Traffic management is essentially a giant optimization problem, with urban planners and traffic engineers aiming to reshape roads, traffic signals and parking to smooth traffic patterns and avoid serious congestion. However, there is a major obstacle in this quest: data availability. To date, most traffic engineers rely on spotty, incomplete traffic and collision data based on infrequent samples. Now, Pacific Northwest National Laboratory (PNNL) has developed a new tool, TranSEC, that aims to produce more holistic data for traffic optimization.
TranSEC leans on a dataset that has been under development for years: Uber ride data. Using data from Uber rides, combined with traffic sensor information, TranSEC map uses machine learning to map traffic flow over time. The machine learning elements of the tool extrapolate from the incomplete Uber data to generate a near-real-time picture of traffic.
The TranSEC team began with data from the Los Angeles metropolitan area (around 1,500 square miles), managing to create a traffic congestion model in minutes where it would have taken hours using previous tools.
“What’s novel here is the street level estimation over a large metropolitan area,” said Arif Khan, a PNNL computer scientist who helped develop TranSEC. “And unlike other models that only work in one specific metro area, our tool is portable and can be applied to any urban area where aggregated traffic data is available.”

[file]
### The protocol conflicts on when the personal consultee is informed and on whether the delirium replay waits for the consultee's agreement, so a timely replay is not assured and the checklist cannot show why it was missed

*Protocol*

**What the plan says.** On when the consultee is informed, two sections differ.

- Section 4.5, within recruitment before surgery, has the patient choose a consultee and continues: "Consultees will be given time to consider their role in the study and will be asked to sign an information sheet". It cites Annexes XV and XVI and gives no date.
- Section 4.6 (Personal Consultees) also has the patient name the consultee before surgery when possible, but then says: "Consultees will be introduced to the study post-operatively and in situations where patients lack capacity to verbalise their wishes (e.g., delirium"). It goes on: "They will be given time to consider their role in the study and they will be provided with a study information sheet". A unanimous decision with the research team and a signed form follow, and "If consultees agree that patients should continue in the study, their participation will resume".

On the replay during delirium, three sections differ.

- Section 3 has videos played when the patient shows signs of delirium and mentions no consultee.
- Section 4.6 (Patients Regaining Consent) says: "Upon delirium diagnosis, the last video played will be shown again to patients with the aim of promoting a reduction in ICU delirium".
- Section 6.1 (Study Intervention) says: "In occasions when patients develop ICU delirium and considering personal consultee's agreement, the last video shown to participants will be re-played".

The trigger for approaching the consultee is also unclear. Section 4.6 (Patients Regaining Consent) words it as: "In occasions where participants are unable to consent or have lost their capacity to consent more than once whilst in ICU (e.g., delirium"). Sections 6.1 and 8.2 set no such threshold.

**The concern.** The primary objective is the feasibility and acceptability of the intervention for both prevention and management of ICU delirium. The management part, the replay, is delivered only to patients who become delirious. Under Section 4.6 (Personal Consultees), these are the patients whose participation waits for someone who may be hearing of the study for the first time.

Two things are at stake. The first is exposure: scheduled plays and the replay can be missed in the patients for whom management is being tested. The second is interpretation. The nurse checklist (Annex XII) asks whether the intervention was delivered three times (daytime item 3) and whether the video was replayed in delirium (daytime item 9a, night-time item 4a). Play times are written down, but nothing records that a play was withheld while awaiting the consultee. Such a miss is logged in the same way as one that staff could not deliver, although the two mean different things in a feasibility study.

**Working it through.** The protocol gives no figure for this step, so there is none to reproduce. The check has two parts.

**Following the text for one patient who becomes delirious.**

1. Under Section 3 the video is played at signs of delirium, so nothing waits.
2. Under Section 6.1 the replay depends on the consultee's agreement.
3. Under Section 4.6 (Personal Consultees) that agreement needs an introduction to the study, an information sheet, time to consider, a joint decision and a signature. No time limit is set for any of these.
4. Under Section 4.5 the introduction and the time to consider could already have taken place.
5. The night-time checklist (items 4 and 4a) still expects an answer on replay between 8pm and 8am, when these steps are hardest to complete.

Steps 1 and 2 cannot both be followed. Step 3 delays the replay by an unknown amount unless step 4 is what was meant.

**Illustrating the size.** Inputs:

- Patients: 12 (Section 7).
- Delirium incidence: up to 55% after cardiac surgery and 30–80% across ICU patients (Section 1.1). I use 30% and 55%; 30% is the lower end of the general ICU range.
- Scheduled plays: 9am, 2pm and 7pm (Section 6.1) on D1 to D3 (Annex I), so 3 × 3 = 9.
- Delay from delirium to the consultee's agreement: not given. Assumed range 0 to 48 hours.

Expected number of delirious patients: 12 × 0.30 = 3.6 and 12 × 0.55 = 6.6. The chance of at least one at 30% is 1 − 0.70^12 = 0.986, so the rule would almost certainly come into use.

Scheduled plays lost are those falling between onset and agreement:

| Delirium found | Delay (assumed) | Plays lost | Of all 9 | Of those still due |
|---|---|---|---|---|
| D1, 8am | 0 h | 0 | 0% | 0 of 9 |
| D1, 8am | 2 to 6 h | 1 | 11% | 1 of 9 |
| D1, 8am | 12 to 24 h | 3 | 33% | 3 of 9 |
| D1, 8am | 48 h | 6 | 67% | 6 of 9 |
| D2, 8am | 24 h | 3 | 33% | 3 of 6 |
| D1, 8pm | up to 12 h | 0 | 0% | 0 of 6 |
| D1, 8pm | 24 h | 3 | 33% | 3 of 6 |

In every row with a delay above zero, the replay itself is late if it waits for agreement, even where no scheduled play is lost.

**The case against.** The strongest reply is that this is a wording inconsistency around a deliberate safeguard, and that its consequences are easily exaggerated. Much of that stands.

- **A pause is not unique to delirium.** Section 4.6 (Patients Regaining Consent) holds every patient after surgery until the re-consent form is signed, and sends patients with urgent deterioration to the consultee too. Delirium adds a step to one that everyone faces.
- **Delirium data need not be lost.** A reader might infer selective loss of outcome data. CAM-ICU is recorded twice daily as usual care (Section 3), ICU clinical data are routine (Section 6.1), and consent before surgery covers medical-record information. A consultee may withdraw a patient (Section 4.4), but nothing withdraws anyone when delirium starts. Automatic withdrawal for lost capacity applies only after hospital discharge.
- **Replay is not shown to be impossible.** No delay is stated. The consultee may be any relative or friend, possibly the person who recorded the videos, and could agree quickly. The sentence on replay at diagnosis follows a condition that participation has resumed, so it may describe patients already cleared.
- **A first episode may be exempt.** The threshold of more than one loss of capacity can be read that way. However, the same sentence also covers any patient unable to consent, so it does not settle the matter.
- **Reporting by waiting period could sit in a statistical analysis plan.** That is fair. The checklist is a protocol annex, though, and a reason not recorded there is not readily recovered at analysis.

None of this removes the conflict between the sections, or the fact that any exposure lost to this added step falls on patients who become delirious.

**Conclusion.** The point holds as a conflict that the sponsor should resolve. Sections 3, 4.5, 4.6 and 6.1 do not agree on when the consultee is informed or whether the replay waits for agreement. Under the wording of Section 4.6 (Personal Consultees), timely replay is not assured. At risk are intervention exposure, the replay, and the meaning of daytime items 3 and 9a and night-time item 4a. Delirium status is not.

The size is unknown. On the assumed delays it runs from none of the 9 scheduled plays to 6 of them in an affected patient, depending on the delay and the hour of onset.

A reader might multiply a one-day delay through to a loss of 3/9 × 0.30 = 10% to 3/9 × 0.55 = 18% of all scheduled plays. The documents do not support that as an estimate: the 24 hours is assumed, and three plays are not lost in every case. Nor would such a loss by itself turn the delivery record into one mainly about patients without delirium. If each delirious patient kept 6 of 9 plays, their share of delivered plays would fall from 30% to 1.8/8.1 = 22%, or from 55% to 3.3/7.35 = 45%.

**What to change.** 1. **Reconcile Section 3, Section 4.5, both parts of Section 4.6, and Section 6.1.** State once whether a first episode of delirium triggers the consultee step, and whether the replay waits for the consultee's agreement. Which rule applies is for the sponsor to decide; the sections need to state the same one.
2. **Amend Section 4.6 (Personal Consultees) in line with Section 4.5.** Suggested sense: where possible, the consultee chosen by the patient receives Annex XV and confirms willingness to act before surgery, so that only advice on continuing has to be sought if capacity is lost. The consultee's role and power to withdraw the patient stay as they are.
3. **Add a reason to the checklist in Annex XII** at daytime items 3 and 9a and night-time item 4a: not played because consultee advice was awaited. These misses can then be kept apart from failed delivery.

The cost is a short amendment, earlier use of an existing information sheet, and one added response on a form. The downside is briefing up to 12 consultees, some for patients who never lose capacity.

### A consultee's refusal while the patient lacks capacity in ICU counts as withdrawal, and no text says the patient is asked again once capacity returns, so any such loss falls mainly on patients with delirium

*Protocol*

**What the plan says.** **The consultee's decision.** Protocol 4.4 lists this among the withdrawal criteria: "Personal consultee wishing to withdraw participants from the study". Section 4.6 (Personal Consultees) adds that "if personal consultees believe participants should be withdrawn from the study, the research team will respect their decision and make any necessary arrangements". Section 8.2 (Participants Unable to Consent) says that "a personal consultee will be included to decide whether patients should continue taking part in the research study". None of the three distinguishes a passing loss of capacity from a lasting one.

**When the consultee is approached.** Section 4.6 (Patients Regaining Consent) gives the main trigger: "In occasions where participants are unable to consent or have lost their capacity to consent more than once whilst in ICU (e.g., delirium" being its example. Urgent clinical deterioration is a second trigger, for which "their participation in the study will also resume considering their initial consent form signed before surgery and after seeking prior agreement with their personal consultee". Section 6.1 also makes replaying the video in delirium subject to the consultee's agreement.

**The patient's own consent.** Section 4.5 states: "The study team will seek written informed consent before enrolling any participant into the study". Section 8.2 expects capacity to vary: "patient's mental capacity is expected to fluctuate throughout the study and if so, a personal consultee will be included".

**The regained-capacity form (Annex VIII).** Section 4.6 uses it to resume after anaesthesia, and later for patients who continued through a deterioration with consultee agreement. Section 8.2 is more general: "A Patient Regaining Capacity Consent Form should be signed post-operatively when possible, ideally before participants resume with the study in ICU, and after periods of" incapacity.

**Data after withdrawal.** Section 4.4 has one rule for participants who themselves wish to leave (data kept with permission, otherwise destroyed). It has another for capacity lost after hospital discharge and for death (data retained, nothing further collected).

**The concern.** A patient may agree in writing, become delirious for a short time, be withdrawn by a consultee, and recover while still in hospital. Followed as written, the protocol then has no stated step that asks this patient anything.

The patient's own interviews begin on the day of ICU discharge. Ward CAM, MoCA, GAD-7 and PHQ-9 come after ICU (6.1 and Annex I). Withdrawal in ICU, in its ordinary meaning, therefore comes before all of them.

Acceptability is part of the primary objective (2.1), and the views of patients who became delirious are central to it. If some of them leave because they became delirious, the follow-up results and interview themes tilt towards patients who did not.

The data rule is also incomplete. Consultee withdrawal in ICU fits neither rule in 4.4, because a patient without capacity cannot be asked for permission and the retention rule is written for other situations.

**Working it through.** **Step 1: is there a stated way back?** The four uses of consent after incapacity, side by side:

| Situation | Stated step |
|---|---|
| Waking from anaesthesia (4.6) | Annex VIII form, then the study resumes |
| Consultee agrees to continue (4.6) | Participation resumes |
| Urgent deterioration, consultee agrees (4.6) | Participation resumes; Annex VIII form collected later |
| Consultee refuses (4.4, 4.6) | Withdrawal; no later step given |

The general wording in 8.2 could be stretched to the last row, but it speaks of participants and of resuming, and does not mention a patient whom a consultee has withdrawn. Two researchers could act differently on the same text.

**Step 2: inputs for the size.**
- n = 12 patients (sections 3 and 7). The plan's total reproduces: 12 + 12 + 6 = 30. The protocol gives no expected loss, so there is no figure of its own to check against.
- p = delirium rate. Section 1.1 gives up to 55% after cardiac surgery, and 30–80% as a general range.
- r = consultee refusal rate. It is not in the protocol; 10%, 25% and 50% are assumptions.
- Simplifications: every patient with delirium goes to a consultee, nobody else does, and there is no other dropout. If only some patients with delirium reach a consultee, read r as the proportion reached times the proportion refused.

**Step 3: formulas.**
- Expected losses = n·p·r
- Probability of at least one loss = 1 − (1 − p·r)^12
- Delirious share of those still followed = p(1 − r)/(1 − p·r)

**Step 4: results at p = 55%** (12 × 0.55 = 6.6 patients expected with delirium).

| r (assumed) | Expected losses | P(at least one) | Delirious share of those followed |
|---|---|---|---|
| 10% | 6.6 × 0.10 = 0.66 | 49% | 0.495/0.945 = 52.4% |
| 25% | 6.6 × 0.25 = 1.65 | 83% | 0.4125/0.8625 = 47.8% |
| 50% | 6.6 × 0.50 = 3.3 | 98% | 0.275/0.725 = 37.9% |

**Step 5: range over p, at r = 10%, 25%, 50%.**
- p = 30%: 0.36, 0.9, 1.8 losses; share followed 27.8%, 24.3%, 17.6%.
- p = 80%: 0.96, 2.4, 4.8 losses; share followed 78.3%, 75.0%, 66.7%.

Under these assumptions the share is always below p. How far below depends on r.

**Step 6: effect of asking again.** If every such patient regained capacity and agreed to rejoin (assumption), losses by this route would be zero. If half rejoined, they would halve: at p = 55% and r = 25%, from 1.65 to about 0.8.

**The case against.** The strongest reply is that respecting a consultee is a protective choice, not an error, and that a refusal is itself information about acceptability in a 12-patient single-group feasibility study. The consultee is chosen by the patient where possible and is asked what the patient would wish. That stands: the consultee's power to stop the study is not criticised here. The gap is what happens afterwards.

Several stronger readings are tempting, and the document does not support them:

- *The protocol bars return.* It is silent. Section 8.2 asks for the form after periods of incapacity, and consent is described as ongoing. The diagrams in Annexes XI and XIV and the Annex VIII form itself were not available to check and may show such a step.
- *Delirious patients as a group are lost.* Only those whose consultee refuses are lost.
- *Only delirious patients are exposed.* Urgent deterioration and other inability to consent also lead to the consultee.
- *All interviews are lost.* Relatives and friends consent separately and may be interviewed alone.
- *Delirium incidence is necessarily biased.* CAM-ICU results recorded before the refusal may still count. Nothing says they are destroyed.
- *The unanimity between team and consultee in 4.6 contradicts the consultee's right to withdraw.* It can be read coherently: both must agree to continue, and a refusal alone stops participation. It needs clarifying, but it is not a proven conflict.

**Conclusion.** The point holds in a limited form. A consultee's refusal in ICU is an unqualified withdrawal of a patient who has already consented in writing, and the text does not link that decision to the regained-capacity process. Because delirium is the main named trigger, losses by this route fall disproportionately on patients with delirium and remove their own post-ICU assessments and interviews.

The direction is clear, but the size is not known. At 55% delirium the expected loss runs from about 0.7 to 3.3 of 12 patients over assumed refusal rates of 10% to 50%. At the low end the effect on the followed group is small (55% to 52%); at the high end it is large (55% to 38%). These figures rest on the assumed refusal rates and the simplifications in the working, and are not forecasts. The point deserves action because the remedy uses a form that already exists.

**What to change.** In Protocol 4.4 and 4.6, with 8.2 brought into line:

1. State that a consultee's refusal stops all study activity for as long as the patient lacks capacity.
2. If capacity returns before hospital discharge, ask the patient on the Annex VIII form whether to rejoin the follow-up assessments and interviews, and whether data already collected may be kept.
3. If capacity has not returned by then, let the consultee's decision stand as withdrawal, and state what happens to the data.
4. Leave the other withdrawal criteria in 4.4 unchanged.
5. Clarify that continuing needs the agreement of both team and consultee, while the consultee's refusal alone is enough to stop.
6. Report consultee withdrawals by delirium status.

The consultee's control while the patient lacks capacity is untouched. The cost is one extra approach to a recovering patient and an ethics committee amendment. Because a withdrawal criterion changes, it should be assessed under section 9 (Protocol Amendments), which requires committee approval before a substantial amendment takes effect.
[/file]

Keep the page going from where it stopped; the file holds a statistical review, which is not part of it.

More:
Video courtesy of Graham Bourque | Pacific Northwest National Laboratory.
For now, the researchers are only using TranSEC to develop congestion models, but as the machine learning components of the model ingest more information, its predictive capacity will eventually become robust enough to serve in the development of corrective measures.
“We use a graph-based model together with novel sampling methods and optimization engines to learn both the travel times and the routes,” said Arun Sathanur, a PNNL computer scientist who helps lead the TranSEC research team. “The method has significant potential to be expanded to other modes of transportation, such as transit and freight traffic. As an analytic tool, it is capable of investigating how a traffic condition spreads.”
For now – at least, for Los Angeles – TranSEC generally requires the sorts of high-performance computing resources found at major national laboratories like PNNL. However, TranSEC is scalable, and PNNL claims that the tool can be run at a lower resolution (just major roads) on a single high-end desktop computer.
“Traffic engineers nationwide have not had a tool to give them anywhere near real-time estimation of transportation network states,” said Robert Rallo, principal investigator for the TranSEC project. “Being able to predict conditions an hour or more ahead would be very valuable, to know where the blockages are going to be.”
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